3. Step 3: Solution: Prototype the Minimum Awesome Product. Instead of developing full scale products, leverage multiple virtual prototypes to explore many solution dimensions, then iterate on each solution to develop a minimum viable prototype and eventually a minimum awesome product—one that truly delights on a particular dimension.”
  4. Step 4: Business Model: Validate the Go-to-Market Strategy. Once you’ve nailed the solution, you’re ready to validate the other components of the business model, including the pricing strategy, the customer acquisition strategy, and the cost structure strategy.”

(The quotes above are drawn from this Forbes article).

More insights can be found in Dyer’s and Furr’s book The Innovator’s Method, which builds on Dr. Dyer’s previous book, The Innovator’s DNA: Mastering the Five Skills of Disruptive Innovators (co-authored with Hal Gregerson and Clayton Christensen).  Through many interviews with CEOs of some of the most successfully innovative companies, the authors of The Innovator’s DNA discovered that innovators practice the following five skills:

  1. Questioning (asking questions that challenge common wisdom).
  2. Observing (scrutinizing behaviors to identify new ways of doing things).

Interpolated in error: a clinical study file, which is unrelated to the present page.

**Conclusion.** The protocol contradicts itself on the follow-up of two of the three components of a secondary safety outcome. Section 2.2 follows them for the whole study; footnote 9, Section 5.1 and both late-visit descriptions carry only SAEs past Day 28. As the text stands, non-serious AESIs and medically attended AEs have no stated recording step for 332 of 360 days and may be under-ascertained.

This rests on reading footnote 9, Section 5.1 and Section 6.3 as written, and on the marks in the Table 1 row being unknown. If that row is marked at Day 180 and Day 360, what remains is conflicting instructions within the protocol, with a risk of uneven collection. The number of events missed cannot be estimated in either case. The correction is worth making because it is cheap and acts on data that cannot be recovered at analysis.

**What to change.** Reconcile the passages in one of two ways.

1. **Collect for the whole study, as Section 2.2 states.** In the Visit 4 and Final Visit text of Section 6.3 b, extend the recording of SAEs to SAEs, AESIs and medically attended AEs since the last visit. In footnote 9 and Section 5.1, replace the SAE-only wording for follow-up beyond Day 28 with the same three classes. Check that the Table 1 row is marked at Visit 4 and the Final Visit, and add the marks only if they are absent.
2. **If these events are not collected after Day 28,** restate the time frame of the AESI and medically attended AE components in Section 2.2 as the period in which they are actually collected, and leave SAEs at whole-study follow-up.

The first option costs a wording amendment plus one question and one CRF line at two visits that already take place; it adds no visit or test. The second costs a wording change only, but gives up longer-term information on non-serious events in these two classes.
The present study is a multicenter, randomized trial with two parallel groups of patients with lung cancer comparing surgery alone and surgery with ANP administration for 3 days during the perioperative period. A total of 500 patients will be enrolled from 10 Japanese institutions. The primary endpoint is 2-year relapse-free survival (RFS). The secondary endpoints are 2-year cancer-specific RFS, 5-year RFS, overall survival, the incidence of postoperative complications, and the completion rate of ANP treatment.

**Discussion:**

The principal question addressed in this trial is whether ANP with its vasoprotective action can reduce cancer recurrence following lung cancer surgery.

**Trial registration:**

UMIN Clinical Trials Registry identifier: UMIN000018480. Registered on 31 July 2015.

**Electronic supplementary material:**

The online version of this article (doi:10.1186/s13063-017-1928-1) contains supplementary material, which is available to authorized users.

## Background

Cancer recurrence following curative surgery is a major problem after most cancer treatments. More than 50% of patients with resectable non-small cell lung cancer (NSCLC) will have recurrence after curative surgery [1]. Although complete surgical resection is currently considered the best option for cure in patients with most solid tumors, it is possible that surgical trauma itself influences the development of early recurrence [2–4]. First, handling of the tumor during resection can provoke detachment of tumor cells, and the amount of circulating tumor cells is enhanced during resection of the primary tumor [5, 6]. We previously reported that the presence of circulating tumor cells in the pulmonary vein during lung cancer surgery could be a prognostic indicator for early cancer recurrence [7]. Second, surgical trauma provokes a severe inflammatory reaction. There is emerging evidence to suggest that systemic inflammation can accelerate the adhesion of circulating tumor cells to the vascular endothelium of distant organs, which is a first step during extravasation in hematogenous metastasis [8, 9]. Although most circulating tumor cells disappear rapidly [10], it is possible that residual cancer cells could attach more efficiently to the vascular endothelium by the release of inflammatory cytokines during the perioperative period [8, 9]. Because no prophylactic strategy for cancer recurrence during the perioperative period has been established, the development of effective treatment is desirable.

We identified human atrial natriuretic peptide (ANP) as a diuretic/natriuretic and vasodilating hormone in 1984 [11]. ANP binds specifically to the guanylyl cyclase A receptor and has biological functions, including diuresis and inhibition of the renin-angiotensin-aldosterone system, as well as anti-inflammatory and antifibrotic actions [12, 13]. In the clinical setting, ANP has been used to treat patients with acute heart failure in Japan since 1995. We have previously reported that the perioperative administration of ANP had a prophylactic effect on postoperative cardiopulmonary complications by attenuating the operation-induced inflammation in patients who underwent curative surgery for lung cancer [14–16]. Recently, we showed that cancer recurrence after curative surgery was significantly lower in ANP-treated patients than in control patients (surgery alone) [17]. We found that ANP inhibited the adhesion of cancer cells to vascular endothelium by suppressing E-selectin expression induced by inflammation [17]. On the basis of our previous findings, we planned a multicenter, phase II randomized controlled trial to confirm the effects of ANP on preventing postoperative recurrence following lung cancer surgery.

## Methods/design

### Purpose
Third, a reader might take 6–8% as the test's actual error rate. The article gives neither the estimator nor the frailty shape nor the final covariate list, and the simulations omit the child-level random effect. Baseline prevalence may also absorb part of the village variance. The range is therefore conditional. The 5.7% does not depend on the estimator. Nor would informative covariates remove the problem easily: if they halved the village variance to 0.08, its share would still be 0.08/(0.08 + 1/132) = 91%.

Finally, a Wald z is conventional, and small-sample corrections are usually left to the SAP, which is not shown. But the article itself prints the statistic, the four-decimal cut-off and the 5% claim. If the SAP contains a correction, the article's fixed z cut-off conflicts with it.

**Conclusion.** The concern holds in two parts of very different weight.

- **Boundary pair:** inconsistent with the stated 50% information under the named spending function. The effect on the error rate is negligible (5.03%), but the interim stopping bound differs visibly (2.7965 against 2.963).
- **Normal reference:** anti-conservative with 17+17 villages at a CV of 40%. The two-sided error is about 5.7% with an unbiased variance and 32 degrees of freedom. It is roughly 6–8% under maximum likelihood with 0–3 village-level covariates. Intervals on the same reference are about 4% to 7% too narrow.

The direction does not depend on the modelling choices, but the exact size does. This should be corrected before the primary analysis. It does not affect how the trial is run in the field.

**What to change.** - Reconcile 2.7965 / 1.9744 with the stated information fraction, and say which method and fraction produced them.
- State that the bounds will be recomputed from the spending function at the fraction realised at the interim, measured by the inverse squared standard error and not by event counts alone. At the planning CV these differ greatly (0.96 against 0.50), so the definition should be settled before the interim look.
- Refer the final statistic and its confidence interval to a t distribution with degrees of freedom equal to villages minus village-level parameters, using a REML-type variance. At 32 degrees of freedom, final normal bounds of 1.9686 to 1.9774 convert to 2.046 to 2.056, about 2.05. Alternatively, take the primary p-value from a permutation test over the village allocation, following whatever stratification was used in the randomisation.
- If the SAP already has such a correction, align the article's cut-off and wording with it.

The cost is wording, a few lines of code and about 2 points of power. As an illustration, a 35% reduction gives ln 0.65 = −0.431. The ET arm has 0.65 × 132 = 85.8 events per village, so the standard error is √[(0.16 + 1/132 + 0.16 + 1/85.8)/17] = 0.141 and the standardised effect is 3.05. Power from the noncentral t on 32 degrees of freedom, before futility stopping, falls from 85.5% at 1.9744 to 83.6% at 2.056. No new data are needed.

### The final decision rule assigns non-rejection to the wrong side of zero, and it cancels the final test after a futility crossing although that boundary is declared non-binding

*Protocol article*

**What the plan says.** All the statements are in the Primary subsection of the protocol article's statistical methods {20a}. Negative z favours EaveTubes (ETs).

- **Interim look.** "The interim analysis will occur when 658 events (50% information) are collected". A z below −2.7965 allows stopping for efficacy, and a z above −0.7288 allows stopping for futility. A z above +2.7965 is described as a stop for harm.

3. Networking (meeting people with different ideas, backgrounds, and perspectives).
  4. Experimenting (constructing interactive experiences that provoke unorthodox responses to see what insights emerge).
  5. Associating (connecting the unconnected across questions, problems, or ideas from unrelated fields).

The Innovator’s DNA is an excellent resource to guide the practice of generating innovative ideas.  However, The Innovator’s DNA does not explain the process of taking innovative ideas through the various stages of validation whereby a great idea is launched successfully into the marketplace through a sustainable business model.  Thus, Professors Furr and Dyer authored The Innovator’s Method to fill that gap. 

Happy innovating!

Taylor Halverson, Ph.D.

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13 Ideas to Increase Your Creativity & Innovation

5 Lessons in Innovation from TEDxBYU

There’s nothing like a custom event lanyard to make you feel official. Thus, with my official TEDxBYU lanyard, sitting in the Covey Center auditorium for the official TEDxBYU event, I was feeling, well, official.

Until doubts started to creep in.

I want to change the world someday. How? I don’t know yet, exactly. But sitting there surrounded by bright BYU students and reading the accolades of those on the program, I began to feel a bit small in comparison. How can normal people without a fancy title make a difference from where they are? The answers came, unsurprisingly, from the talks themselves in the form of five simple principles.

  1. Begin with compassion. Matt Taylor, who leads strategy and operations at IDEO.org, a nonprofit firm that “focuses on applying human-centered design to poverty-related challenges,” defined compassion as “empathy and the desire and will to do something about it.” Compassion is seeing the people around us, feeling empathy for the problems they face, and wanting to act on those feelings. The first step to changing the world is having the desire to do so.